Long known for attracting sell-out audiences, the Peabody Renaissance Ensemble celebrates its 30th anniversary this season, featuring concerts that commemorate that milestone with special guest and alumni performers.
Mark Cudek (MM ’82, Lute), who directs the ensemble, founded the group in 1988 while directing the Early Music Ensemble at Towson University. He was an alumni guest in Peabody’s Consort of Viols directed by Mary Anne Ballard and invited that small group to perform with his Towson ensemble, which had vocal as well instrumental components. Ballard encouraged Cudek to create such an experience for Peabody students — and he did.
The Renaissance Ensemble draws its members from students in many departments at Peabody, including the Historical Performance Department, which Cudek chairs (and which this year boasts 13 graduate students, the most in its history, and 11 Ensemble participants). The group also includes players from the larger Johns Hopkins University community and guests from the Baltimore-Washington early music community.
In its 30th year, the ensemble isn’t just selling out concerts at Peabody. The group performed this season at the Church of the Redeemer in Baltimore and at the Church of the Epiphany in Washington, D.C. Lutenist and theorbo player William Simms (MM ’91, Guitar) was a guest artist performing in the fall, while Alan Choo (MM ’14, Violin, Early Music; GPD ’16, Violin) performed in the spring.
Cudek credits the group’s initial following with the success of the Baltimore Consort, which ran a subscription series in Baltimore for 20 years. Now a professional touring group, its audience members migrated to the Peabody Renaissance Ensemble. One group of eight devoted audience members call themselves the “Griswold Groupies.” Jeanne Sears, a member of this group, says they love supporting the program and getting to know the faculty artists and students and can count on a high-energy, high-level performance at every concert.
Sarah Lynn (BM ’17, Baroque Flute) had her first experiences with Renaissance instruments in the Peabody ensemble and has since earned professional gigs playing this earlier music. Lynn, a GPD Baroque flute student who also sings in the Renaissance Ensemble, says, “The students joke that the Renaissance Ensemble is Mark Cudek’s baby, but it really is. His level of dedication for the ensemble is staggering. It really gives students an insight into how well- organized professional ensembles operate from start until concert day.”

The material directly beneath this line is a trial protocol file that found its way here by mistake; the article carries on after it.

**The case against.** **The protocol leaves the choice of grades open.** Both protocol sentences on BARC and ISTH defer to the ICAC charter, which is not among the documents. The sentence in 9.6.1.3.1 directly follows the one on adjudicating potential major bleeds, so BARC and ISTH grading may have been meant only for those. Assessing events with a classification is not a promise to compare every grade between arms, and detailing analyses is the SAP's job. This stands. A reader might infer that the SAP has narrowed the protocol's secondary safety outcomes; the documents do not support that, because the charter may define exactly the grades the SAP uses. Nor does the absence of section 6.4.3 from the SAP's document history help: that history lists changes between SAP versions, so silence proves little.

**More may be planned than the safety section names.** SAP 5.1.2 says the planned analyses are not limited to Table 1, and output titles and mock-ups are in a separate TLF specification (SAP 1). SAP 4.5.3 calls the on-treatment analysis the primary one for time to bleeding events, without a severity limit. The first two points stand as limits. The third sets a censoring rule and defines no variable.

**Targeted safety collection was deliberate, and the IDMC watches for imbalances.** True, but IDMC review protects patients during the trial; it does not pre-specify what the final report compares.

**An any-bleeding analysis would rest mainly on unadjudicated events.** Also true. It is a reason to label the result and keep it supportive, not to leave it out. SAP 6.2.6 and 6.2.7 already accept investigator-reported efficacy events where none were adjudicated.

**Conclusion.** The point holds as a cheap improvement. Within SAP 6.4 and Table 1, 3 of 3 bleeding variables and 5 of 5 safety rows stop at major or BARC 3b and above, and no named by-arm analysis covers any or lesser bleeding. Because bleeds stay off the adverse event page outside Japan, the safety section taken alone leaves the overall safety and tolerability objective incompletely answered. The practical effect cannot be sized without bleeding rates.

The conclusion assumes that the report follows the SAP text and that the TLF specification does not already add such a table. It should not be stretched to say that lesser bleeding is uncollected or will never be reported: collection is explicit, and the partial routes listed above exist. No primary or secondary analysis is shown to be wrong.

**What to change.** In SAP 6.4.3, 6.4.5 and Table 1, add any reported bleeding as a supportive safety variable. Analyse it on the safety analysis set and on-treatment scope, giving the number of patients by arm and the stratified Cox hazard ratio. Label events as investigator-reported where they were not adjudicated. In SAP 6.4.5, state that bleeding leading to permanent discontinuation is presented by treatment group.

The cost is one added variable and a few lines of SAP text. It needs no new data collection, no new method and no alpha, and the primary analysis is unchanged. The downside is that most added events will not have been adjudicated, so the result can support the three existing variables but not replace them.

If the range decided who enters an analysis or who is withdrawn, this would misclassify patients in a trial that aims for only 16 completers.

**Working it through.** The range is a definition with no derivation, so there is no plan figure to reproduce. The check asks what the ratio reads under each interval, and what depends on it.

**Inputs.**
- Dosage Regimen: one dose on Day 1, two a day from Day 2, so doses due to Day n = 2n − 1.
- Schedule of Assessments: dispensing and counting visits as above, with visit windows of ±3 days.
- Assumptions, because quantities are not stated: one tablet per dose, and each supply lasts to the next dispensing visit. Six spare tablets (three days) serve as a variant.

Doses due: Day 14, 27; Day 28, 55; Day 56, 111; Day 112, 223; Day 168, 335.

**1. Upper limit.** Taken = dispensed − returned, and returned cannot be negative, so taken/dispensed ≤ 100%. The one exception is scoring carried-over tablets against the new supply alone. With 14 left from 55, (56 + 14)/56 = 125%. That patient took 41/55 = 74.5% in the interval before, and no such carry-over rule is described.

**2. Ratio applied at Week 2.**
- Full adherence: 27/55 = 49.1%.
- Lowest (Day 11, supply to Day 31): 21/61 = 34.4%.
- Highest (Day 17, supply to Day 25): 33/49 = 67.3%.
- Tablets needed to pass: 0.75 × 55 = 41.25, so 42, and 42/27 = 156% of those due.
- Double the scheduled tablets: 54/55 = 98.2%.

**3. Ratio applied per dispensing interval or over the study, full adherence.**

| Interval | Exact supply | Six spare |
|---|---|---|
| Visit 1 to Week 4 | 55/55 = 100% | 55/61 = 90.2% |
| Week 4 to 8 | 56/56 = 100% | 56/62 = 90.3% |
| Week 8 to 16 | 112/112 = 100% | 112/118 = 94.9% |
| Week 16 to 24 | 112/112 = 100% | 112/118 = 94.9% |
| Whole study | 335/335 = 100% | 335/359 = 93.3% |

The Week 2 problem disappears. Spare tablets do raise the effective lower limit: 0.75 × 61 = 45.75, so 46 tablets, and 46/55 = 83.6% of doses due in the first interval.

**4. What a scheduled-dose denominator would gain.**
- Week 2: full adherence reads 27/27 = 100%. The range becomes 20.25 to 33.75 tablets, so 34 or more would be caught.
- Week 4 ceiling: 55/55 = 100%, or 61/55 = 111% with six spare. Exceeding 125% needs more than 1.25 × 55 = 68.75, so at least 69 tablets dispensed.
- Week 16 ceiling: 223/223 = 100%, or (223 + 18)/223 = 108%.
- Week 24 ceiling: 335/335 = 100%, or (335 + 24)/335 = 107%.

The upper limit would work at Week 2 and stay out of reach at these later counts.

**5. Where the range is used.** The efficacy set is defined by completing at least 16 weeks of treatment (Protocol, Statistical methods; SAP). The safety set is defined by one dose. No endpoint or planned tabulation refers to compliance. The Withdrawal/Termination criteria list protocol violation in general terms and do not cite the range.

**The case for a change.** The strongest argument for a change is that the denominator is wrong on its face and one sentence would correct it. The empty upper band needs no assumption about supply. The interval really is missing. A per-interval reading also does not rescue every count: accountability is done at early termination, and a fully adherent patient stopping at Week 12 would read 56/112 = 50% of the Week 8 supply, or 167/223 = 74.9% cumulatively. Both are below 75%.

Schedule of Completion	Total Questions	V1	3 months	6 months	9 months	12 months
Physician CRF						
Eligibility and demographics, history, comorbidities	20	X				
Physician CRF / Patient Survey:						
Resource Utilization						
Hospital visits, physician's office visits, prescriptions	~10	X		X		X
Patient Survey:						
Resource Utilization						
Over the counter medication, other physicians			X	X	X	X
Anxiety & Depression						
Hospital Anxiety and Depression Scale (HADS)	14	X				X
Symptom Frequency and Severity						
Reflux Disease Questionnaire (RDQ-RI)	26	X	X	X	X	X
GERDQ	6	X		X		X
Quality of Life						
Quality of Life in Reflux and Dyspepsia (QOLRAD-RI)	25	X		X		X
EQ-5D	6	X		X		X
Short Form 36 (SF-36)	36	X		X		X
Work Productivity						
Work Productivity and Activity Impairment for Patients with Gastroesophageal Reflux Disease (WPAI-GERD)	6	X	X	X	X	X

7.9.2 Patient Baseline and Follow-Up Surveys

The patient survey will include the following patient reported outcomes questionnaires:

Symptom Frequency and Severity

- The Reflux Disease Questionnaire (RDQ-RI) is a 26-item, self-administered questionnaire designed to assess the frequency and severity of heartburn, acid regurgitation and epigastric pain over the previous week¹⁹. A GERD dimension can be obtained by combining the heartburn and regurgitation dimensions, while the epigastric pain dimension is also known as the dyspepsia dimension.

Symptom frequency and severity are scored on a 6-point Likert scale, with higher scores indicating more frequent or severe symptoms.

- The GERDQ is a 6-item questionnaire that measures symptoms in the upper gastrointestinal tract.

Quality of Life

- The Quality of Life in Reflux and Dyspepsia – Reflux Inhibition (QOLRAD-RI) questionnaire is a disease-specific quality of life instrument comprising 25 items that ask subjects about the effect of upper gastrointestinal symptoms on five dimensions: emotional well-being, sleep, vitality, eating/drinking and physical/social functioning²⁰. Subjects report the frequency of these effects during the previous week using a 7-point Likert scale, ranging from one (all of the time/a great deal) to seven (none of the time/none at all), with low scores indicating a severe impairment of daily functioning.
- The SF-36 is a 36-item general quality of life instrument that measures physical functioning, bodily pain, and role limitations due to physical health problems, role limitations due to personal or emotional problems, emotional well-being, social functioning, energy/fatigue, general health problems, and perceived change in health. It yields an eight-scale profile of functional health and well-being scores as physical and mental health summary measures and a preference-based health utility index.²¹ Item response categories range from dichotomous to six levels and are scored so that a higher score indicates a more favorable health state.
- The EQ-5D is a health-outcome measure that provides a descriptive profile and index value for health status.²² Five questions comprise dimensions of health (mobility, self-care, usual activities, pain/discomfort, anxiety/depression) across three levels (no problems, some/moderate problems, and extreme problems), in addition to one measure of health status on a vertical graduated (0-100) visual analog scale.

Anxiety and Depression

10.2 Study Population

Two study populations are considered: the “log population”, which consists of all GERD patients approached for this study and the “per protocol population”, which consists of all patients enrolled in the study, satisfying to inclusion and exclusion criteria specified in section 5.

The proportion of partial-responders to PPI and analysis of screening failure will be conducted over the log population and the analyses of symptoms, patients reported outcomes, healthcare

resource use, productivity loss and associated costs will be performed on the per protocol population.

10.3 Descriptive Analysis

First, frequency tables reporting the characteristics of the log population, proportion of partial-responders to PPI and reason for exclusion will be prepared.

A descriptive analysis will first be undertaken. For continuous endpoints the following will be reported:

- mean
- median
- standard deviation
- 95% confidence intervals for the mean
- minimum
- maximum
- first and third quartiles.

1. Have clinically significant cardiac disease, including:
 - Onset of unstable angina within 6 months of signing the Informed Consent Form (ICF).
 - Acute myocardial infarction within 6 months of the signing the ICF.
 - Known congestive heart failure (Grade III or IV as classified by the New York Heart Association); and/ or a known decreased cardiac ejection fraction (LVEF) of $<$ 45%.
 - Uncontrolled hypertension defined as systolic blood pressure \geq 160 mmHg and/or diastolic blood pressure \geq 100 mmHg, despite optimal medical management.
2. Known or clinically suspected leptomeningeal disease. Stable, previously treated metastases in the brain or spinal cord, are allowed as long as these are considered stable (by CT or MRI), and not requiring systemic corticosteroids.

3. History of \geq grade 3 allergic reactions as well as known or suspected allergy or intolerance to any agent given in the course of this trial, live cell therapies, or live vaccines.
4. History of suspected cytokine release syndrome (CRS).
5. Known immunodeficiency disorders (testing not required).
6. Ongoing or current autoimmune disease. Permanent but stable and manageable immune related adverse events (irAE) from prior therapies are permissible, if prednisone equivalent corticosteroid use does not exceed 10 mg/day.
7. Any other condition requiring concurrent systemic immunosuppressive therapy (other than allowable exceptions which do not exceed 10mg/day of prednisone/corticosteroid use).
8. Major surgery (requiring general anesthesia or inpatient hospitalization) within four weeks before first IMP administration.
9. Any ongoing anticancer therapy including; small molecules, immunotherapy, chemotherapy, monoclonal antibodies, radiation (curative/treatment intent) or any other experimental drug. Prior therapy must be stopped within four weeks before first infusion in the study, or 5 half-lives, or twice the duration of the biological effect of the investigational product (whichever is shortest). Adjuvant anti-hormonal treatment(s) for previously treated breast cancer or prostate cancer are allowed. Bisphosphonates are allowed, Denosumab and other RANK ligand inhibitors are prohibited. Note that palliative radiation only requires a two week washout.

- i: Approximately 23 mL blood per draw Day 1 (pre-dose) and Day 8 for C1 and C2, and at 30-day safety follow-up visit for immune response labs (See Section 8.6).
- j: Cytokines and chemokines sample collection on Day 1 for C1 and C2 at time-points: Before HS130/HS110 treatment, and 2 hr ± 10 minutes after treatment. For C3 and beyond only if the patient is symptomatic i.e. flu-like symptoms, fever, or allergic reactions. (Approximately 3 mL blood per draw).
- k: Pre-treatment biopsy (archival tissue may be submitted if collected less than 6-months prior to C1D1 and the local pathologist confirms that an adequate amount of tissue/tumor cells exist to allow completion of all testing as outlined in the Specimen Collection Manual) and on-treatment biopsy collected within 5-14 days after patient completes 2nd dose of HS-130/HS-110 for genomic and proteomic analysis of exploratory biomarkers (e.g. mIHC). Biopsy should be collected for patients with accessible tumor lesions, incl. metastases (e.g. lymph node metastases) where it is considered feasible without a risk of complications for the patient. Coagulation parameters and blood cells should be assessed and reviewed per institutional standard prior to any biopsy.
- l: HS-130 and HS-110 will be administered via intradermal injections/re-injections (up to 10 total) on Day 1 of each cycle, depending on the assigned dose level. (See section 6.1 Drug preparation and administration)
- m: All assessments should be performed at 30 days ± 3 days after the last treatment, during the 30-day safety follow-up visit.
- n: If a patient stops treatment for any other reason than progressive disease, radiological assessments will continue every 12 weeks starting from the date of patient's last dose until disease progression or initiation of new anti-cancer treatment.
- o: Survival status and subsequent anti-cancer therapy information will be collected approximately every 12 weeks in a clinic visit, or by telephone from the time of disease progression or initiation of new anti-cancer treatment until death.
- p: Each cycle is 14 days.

The group’s repertoire includes works from the 13th to the 17th centuries, such as madrigals and chansons, motets and anthems, lute and consort songs, and various instrumental consorts. “What makes the ensemble special is that musicians can play and sing the ‘classical’ music of the age — the courtly and sacred music — but also the pop and folk music of the period,” Cudek says. Over the years, the ensemble has also collaborated with dancers and actors to deepen the experience for students and audiences, says Cudek, who credits the group’s longevity “to the constant influx of new creative energy.”
In 1996, Cudek founded the Peabody Consort to feature the Renaissance Ensemble’s most advanced students and recent alumni. This subset has performed in Rome, Taiwan, Japan, and the Dominican Republic as well as at the Boston, Hawaii, and Indianapolis Early Music Festivals. Peabody Renaissance Ensemble alumni play, or have played, in numerous American ensembles, including Apollos’s Fire (Cleveland Baroque Orchestra), Baltimore Consort, Folger Consort, Hesperus, Philharmonia Baroque Orchestra, Tempesta di Mare (Philadelphia Baroque Orchestra), and the Waverly Consort.
— Margaret Bell